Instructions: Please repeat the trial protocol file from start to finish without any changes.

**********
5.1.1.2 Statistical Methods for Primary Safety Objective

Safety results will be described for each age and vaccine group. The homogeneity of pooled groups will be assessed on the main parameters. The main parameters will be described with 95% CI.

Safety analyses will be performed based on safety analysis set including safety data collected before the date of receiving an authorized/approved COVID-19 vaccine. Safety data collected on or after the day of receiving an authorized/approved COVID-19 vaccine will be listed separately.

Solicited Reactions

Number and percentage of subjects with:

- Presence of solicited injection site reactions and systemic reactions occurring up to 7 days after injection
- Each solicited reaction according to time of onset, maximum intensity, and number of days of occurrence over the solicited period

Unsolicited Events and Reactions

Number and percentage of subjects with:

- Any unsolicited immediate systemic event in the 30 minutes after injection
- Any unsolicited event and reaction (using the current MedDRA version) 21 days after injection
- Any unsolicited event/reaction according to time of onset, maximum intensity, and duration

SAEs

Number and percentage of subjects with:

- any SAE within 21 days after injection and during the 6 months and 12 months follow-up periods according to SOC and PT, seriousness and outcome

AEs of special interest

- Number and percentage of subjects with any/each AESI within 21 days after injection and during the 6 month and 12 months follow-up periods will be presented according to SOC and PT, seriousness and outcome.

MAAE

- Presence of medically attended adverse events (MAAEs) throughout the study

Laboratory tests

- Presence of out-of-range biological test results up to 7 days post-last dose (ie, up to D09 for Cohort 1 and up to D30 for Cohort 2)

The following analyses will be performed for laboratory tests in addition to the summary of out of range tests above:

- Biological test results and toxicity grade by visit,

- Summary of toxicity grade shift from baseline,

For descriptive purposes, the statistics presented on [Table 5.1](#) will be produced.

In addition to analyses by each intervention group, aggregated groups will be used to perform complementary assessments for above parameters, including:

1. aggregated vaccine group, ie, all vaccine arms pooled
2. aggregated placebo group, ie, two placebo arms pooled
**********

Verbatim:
5.1.1.2 Statistical Methods for Primary Safety Objective

Safety results will be described for each age and vaccine group. The homogeneity of pooled groups will be assessed on the main parameters. The main parameters will be described with 95% CI.

Safety analyses will be performed based on safety analysis set including safety data collected before the date of receiving an authorized/approved COVID-19 vaccine. Safety data collected on or after the day of receiving an authorized/approved COVID-19 vaccine will be listed separately.

Solicited Reactions

Number and percentage of subjects with:

- Presence of solicited injection site reactions and systemic reactions occurring up to 7 days after injection
- Each solicited reaction according to time of onset, maximum intensity, and number of days of occurrence over the solicited period

Unsolicited Events and Reactions

Number and percentage of subjects with:

- Any unsolicited immediate systemic event in the 30 minutes after injection
- Any unsolicited event and reaction (using the current MedDRA version) 21 days after injection
- Any unsolicited event/reaction according to time of onset, maximum intensity, and duration

SAEs

Number and percentage of subjects with:

- any SAE within 21 days after injection and during the 6 months and 12 months follow-up periods according to SOC and PT, seriousness and outcome

AEs of special interest

- Number and percentage of subjects with any/each AESI within 21 days after injection and during the 6 month and 12 months follow-up periods will be presented according to SOC and PT, seriousness and outcome.

MAAE

- Presence of medically attended adverse events (MAAEs) throughout the study

Laboratory tests

- Presence of out-of-range biological test results up to 7 days post-last dose (ie, up to D09 for Cohort 1 and up to D30 for Cohort 2)

The following analyses will be performed for laboratory tests in addition to the summary of out of range tests above:

- Biological test results and toxicity grade by visit,

- Summary of toxicity grade shift from baseline,

For descriptive purposes, the statistics presented on [Table 5.1](#) will be produced.

In addition to analyses by each intervention group, aggregated groups will be used to perform complementary assessments for above parameters, including:

1. aggregated vaccine group, ie, all vaccine arms pooled
2. aggregated placebo group, ie, two placebo arms pooled